Nova Scotian performers concerned about scaled-back federal arts funding

Nova Scotian performers concerned about scaled-back federal arts funding

People who present dance, music and theatre arts in Nova Scotia say they are concerned about some extra federal art funding coming to an end next month.

The Canada Arts Presentation Fund (CAPF) received an additional $8 million in 2019, as a way to better support art festivals, presenters and organizations, especially in underserved areas.

The funding was renewed for several years, but is set to expire on March 31, 2024.

That doesn’t sit well with Lydia Zimmer, a Halifax dancer and choreographer. She said if the funding isn’t renewed, it would be “a huge, devastating blow” to the arts community.

“The dream is not attainable if the funding is not there,” Zimmer told CBC Radio’s Information Morning Halifax.

She said the funding has helped local artists find gigs and shows and has drawn new audiences from outside Atlantic Canada.

But still, some performers have had to take on other jobs to pay for rent and other expenses.

“And in my instance, [I] take that income and put it towards productions because funding isn’t even enough as it is. You have to take your supplemental income and do what you can with your own funding to make your dream work.”

Randy Glynn, the artistic director of the Festival of Dance Annapolis Royal (FODAR), echoed her sentiment. 

He said Canada Arts Presentation Fund hasn’t received a top up since 2008, which means “everybody will go back to 2008 funding levels.”

“It would just, would really impact negatively our ability to present the performing arts to the public — the public that essentially pays for it to be made in the first place,” Glynn told Information Morning.

A man wearing a blue denim shirt stands outside next to several people.
Randy Glynn, the artistic director of FODAR, talks to some dancers, including Katie Couchie and Tanveer Alam, during the 2023 festival. (Submitted by Sheila Duggan)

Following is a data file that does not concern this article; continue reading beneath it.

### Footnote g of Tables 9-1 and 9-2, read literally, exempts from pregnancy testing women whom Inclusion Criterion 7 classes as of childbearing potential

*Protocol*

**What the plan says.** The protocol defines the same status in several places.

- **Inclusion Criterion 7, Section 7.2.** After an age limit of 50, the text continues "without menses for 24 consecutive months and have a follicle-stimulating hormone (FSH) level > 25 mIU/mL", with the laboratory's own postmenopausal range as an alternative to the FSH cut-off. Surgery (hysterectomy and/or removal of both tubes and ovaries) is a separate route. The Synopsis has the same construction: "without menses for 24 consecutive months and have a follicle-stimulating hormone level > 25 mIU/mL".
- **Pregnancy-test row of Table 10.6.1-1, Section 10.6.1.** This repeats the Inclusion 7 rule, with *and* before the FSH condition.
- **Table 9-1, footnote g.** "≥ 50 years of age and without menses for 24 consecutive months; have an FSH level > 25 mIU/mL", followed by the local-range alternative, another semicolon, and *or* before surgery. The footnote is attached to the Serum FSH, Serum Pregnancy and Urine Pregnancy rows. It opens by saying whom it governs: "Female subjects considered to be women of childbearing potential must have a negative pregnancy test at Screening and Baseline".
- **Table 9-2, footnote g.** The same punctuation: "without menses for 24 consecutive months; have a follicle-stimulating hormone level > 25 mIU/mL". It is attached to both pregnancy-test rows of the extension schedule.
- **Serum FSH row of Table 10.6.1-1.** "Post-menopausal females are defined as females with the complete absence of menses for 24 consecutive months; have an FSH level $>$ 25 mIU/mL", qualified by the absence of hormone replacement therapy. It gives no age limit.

Glynn said some organizations could lose 10-15 per cent of their funding, while others could lose up to 30 per cent. He said FODAR will be losing about $10,000.

“It can have a massive effect and it just starts to impinge on, especially new work that we presented really, and so it would hurt Nova Scotia artists as well,” he said. 

“We’re all quite worried about it and the federal spring budget is sort of our last chance to get it back on the boards.”

In a statement to CBC News, the Department of Heritage said the additional $8 million provided to the Canada Arts Presentation Fund (CAPF) in 2019 will expire at the end of March.

“Over the past three years, the Canada Arts Presentation Fund has delivered a number of temporary relief measures to assist this sector, which was hard hit by the pandemic,” it said.

“We will continue to support our artists and cultural organizations through existing programs.”

Glynn said he has talked to his MPs Andy Fillmore and Chris d’Entremont about his concerns. He said they have written letters to Finance Minister Chrystia Freeland about the funding.

He said he’s hopeful it will be extended, comparing the arts presentation system to a water delivery system. 

“Say your community spent a lot of money creating a state-of-the-art water purification and delivery system, and then to save money, they just didn’t put the pipes into the houses. 

“That’s sort of what happens here if the CAPF doesn’t get its money. We are the conduit that brings all the art, that all the government grants pay to get made. We’re the conduit that brings it to the citizens [who] paid to get it made.”

Manitoba deaths: first-degree murder charges laid in 5 deaths Previous post Manitoba deaths: first-degree murder charges laid in 5 deaths
What does it mean to be a ‘recovering photographer’? Next post What does it mean to be a ‘recovering photographer’?